Diamond Safari


1h 7m 1958

Film Details

Release Date
Jan 1958
Premiere Information
not available
Production Company
Edward Dukoff (U.S.); Schlesinger Organization (South Africa)
Distribution Company
Twentieth Century-Fox Film Corp.
Country
South Africa and United States
Location
Johanesburg, South Africa

Technical Specs

Duration
1h 7m
Film Length
6,012ft (8 reels)

Synopsis

In Johannesburg, South Africa, adventurer Harry Jordan is asked by a native medicine man to help a young woman from Zululand whose husband, Stephen Timbu, has been accused of murdering a fellow gold miner in a drunken rage. When Harry goes to the police headquarters to examine the case records, Sgt. van der Cliffe shows him an enraged Timbu and his badly beaten cellmate. The evidence suggests that Timbu is guilty so Harry advises his wife to return home as there is nothing he can do. Later, Harry encounters Jan Reubens, an investigator for mining syndicates, who tells him that it is important for his current client to establish Timbu's innocence or guilt. Reubens explains that the man Timbu murdered was a member of a diamond smuggling ring, then pays Harry to resume his investigation. Harry goes to the mine where Timbu worked, talks with the manager, then goes underground to question Timbu's shift boss who knows him well. In a newly opened tunnel, Harry narrowly escapes death in a rock fall, which a friend of Timbu's says was no accident. Later, at a tribal dance, Harry finds a witness to Timbu's fight and learns that a part of a dancer's costume, a harness with bells, was found at the crime scene. As the dancers perform, Harry spots one with a torn harness and questions the man, from the Koza tribe, who runs off. Harry pursues him to the mine's waste materials dam, where he is captured and arrested. Although Timbu is released and rejoins his wife and baby, Reubens is unable to connect the murderer to the smuggling ring, but when he and Harry search the killer's shack they find an album with photos from a Rhodesian ranch owned by a man named Williamson, who Reubens suspects may be the leader of the ring. Reubens then sends Harry to Rhodesia to investigate Williamson, whom he meets by feigning an automobile breakdown. Williamson invites Harry to stay at his ranch where he explains that all of his native helpers have fled because of a lion in the area. Williamson, who has been drinking heavily, has killed many lions, but fears this one, as he believes that it has supernatural powers and is trying to avenge the deaths of the other lions. When Harry and Williamson go to track the lion, Williamson becomes fearful, prompting Harry to tell him that the lion will follow him the rest of his life unless he faces it now. Upon finding the lion, they discover that it is old and dying and surrounded by vultures. Williamson declines to shoot it but, when the lion suddenly attacks, kills it. Later, Harry questions Williamson about the Koza tribesman and learns that he was discharged for stealing by Williamson's foreman, Kennedy, who is now missing. Harry communicates the information to Reubens, who tells him that Kennedy's dead body has been found in Kimberley. Reubens now believes that Williamson was a false lead and sends Harry to Kimberley, where Carlton, the head of criminal investigation for the diamond mine, tells him that unpolished diamonds along with an address in Durban were found on Kennedy's body. Carlton provides Harry with a phony identity and asks him to pose as a friend of Kennedy and deliver the diamonds. Carlton's men intend to step in and arrest the recipient after Harry hands over the diamonds. At the Durban address, Harry is met by American Louise Saunders. When Harry tells Louise he has a package of diamonds for her, she does not take the bait and asks him to leave. However, later at his hotel, Harry finds Louise and her sinister accomplice Doc, a Nazi who performed experiments on prisoners of war, waiting for him with a gun. Louise informs Harry that she has checked his background and now wants the diamonds. As Harry has returned the diamonds to Carlton, he arranges to hand them over the following day. Police listen in as Doc examines the diamonds and offers to buy them for £2,000 to be paid later in the day at Louise's apartment. However, when Harry meets Louise she insists that they first go on a sightseeing tour of the city. In the Indian quarter, they get to know each other over a meal in a restaurant and although they embrace, Louise does not produce the cash. The next day, when Harry, faced with the dilemma of still having to entrap Louise, tries to avoid her, Carlton reminds him that she and Doc have left a trail of blood behind them. Harry arranges to meet Louise and Doc at the restaurant, where Doc is quietly detained by the police. With Carlton at an adjacent table, Louise invites Harry to leave with her for Europe and suggests that they can support themselves by selling narcotics. After Harry hands over the diamonds and receives the cash from Louise, Carlton arrests her. However, Doc escapes from custody and, as Harry and Carlton lead Louise down an alley, shoots at them. They return fire, killing Doc, then discover that he has fatally shot Louise.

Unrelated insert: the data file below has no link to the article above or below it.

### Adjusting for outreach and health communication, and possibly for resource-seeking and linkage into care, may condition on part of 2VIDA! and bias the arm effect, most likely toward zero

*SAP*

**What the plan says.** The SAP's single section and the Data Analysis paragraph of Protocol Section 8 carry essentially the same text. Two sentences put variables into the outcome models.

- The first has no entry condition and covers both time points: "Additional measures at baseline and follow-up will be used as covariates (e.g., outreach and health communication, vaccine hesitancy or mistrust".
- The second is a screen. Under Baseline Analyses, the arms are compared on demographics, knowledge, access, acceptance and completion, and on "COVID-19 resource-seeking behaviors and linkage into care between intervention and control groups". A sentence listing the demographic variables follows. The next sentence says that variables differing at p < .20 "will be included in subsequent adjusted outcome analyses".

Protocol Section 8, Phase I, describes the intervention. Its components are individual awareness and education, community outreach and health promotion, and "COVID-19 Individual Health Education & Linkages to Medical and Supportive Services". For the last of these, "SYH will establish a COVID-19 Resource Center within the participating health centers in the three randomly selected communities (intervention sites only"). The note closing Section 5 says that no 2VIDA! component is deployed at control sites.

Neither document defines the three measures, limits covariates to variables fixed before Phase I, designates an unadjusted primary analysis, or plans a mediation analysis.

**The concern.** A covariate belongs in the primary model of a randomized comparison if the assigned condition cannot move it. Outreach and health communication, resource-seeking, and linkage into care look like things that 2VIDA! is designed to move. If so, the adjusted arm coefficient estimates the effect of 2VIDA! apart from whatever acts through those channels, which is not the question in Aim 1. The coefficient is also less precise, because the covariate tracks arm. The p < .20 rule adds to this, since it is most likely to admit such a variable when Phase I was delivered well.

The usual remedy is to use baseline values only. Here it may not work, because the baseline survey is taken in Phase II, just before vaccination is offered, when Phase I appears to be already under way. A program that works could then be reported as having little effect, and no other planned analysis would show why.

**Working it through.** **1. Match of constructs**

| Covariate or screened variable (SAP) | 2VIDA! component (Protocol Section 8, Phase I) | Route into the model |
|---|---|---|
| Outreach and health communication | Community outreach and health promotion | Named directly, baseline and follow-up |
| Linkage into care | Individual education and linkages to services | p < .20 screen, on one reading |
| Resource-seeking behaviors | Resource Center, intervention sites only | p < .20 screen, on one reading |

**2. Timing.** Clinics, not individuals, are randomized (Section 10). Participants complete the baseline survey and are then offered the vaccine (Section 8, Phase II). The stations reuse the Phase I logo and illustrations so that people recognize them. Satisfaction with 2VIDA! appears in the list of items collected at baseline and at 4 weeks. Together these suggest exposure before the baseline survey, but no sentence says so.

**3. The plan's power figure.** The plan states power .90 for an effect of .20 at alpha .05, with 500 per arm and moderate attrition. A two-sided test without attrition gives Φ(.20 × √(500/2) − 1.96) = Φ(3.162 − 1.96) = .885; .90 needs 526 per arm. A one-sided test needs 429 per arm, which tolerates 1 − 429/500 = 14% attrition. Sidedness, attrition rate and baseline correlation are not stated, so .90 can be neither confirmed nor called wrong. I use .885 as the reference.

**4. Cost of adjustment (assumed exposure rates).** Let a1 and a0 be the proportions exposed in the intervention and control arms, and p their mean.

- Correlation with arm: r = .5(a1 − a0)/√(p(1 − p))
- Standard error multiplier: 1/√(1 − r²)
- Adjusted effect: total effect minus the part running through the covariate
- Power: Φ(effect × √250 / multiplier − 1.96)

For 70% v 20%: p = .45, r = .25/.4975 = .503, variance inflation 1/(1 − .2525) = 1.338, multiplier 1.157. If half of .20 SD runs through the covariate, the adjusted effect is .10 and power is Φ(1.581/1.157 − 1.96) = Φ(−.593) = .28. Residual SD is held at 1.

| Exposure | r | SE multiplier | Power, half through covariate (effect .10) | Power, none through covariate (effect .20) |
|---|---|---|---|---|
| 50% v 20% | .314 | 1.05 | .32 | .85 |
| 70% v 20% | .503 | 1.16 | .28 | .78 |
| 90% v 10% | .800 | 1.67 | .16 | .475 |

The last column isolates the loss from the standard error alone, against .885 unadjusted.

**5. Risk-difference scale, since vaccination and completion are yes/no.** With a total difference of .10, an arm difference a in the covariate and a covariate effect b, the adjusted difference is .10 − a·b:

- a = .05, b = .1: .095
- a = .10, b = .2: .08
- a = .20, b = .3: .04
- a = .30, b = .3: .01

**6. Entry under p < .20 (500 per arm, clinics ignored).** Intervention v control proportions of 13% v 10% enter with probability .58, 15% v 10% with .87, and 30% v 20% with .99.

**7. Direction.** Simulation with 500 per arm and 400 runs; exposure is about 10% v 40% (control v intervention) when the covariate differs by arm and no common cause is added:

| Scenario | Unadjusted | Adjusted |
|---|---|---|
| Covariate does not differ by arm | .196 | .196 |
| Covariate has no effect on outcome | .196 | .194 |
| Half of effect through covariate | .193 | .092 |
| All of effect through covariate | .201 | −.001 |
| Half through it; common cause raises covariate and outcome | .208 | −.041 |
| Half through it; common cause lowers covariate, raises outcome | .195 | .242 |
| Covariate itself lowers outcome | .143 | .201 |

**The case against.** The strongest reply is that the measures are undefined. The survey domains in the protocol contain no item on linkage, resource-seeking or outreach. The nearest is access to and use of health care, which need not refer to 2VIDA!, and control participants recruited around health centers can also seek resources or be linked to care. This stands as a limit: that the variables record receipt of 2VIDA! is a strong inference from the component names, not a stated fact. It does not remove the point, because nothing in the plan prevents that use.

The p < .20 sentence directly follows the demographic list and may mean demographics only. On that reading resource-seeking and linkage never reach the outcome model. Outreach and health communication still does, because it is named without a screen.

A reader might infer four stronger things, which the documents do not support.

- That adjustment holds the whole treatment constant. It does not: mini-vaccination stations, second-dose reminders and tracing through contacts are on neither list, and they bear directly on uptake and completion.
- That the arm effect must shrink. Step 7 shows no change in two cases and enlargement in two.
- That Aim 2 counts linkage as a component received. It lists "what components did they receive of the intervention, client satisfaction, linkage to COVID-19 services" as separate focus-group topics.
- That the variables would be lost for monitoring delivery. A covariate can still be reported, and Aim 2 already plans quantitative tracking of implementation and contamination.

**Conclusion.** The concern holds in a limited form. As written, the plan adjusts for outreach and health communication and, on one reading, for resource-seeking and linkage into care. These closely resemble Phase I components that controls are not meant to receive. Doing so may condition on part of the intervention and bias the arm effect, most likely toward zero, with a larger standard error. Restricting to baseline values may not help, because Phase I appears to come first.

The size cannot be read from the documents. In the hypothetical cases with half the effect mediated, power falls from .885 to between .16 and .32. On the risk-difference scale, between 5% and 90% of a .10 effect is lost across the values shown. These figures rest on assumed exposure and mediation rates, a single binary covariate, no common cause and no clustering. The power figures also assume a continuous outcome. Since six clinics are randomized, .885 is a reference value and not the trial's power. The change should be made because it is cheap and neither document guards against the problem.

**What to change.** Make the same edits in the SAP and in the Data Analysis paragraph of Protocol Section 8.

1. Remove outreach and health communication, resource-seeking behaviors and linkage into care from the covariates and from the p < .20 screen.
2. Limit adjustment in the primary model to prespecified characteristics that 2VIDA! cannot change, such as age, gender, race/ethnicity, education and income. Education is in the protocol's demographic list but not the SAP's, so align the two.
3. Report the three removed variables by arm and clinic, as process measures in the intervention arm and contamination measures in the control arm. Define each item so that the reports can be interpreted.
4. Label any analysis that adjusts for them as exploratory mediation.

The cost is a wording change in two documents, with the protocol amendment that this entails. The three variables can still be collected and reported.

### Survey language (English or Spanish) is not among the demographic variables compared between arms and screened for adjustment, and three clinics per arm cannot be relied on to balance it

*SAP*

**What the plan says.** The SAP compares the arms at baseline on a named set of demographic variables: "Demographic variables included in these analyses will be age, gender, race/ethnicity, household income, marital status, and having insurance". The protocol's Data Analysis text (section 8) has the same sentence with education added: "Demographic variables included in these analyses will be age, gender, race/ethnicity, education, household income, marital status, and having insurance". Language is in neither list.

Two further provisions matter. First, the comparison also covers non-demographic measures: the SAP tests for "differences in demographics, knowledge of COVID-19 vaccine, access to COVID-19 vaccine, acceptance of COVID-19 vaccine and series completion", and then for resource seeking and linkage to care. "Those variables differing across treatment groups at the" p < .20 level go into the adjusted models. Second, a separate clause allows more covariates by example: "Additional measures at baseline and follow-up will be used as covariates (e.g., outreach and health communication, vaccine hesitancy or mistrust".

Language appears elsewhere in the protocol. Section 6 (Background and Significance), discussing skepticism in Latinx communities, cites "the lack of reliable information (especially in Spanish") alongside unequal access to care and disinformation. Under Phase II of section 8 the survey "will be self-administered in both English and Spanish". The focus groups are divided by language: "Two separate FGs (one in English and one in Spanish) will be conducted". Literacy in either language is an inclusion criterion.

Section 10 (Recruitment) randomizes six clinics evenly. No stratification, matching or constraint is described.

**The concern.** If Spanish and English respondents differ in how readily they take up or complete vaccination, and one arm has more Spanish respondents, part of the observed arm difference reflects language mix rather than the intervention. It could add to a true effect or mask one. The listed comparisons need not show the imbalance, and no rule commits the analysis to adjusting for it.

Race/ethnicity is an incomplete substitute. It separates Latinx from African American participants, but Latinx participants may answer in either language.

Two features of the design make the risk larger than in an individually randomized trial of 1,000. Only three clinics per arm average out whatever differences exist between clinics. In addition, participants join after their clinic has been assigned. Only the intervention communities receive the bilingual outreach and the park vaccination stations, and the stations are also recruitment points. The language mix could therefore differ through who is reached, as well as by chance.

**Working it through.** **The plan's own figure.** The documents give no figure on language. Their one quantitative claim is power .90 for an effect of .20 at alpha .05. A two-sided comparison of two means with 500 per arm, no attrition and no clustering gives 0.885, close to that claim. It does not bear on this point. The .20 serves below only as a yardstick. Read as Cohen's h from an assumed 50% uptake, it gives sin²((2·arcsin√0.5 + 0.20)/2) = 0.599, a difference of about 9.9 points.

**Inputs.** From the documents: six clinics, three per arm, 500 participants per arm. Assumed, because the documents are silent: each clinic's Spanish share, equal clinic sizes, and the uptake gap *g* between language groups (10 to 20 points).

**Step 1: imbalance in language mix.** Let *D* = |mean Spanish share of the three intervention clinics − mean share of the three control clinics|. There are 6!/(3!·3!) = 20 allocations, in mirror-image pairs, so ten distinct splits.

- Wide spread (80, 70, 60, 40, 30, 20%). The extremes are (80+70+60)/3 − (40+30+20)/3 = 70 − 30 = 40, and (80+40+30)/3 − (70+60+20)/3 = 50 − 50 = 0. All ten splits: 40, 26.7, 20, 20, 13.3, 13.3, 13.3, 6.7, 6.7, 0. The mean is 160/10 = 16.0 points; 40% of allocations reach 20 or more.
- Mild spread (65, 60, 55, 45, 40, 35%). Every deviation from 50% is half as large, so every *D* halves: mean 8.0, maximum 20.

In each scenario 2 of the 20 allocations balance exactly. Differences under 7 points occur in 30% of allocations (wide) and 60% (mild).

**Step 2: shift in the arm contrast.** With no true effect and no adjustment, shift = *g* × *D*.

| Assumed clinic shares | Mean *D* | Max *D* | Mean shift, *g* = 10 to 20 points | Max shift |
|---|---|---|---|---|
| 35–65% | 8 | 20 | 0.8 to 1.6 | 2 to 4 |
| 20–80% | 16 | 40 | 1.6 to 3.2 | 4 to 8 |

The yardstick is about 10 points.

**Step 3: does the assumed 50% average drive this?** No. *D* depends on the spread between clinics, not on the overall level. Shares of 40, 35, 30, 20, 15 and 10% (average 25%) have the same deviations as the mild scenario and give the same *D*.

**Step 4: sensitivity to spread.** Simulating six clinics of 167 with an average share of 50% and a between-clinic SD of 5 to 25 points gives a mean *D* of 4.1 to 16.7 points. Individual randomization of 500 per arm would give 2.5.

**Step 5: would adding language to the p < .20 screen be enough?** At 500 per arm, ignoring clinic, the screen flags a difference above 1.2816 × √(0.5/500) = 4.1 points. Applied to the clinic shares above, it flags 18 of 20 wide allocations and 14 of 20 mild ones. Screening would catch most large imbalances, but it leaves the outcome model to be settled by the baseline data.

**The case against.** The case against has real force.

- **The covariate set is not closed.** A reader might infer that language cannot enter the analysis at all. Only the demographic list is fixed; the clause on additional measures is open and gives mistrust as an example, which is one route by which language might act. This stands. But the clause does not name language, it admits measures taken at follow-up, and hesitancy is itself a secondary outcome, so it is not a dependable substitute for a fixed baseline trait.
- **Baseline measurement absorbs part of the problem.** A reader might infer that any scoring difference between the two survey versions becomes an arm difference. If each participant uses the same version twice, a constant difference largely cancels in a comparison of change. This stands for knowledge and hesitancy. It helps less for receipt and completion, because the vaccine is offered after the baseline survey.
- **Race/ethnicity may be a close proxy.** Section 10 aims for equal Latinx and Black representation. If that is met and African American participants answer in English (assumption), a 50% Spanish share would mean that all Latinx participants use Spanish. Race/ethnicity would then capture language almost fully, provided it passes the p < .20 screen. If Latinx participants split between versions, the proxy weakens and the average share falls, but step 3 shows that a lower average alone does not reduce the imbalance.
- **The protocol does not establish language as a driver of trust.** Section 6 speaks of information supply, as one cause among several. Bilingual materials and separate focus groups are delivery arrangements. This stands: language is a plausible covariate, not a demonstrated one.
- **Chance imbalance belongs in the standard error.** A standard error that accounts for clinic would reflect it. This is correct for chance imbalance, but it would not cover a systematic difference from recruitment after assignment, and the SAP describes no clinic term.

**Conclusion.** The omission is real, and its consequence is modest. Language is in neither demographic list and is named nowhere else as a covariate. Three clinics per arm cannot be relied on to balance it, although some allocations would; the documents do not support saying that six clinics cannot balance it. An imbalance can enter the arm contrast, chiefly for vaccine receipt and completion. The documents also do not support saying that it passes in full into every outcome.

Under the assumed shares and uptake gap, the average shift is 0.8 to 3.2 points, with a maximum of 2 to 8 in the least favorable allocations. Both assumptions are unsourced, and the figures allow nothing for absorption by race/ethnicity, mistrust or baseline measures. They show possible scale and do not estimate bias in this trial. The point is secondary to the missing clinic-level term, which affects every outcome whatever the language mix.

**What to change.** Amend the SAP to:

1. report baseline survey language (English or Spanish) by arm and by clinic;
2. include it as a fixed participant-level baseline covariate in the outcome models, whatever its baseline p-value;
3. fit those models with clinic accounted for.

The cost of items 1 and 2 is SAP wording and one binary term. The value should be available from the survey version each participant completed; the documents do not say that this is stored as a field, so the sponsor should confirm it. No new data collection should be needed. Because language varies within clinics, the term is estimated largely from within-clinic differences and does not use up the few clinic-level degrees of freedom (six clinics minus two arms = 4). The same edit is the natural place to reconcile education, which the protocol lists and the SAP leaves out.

Film Details

Release Date
Jan 1958
Premiere Information
not available
Production Company
Edward Dukoff (U.S.); Schlesinger Organization (South Africa)
Distribution Company
Twentieth Century-Fox Film Corp.
Country
South Africa and United States
Location
Johanesburg, South Africa

Technical Specs

Duration
1h 7m
Film Length
6,012ft (8 reels)

Quotes

Trivia

Notes

The copyright year on the print viewed was 1957, although it was not registered for copyright until 1958. The Variety review reports that this film consisted of two unsold pilots for a television series, African Drumbeat, shot in South Africa in 1955. The review states that the pilots were subsequently tied together with material shot in Hollywood. However, a modern source suggests that it is more likely that the additional material was shot in Britain. A Daily Variety news item of November 14, 1957 indicates that Twentieth Century-Fox had acquired the independently produced film for distribution. Although the foreign filming was done in color, the feature was released in black-and-white.

Miscellaneous Notes

Released in United States 1957

Released in United States 1957